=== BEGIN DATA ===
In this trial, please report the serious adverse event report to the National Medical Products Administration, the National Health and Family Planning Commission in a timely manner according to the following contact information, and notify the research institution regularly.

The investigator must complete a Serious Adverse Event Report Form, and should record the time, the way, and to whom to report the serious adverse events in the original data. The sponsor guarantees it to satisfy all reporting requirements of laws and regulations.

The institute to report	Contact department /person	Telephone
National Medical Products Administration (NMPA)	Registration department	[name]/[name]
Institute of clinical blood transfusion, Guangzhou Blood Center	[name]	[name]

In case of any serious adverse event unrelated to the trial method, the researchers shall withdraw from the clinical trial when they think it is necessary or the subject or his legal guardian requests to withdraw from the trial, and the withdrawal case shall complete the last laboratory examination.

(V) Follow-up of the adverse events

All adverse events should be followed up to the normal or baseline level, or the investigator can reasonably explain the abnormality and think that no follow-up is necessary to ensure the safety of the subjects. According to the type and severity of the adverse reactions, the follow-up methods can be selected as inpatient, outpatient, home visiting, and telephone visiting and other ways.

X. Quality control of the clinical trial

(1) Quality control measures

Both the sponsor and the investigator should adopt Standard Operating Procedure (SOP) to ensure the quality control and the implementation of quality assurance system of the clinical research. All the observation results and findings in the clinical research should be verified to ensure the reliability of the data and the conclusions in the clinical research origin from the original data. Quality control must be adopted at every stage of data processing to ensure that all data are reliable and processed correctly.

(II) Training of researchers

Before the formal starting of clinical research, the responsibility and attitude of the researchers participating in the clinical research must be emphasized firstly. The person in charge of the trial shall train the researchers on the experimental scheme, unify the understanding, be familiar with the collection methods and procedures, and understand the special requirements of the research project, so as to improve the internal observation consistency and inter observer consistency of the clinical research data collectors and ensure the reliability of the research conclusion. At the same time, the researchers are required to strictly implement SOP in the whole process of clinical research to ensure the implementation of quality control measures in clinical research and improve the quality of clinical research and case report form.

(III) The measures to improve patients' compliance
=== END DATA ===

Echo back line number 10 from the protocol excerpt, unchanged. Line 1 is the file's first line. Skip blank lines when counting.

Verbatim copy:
(1) Quality control measures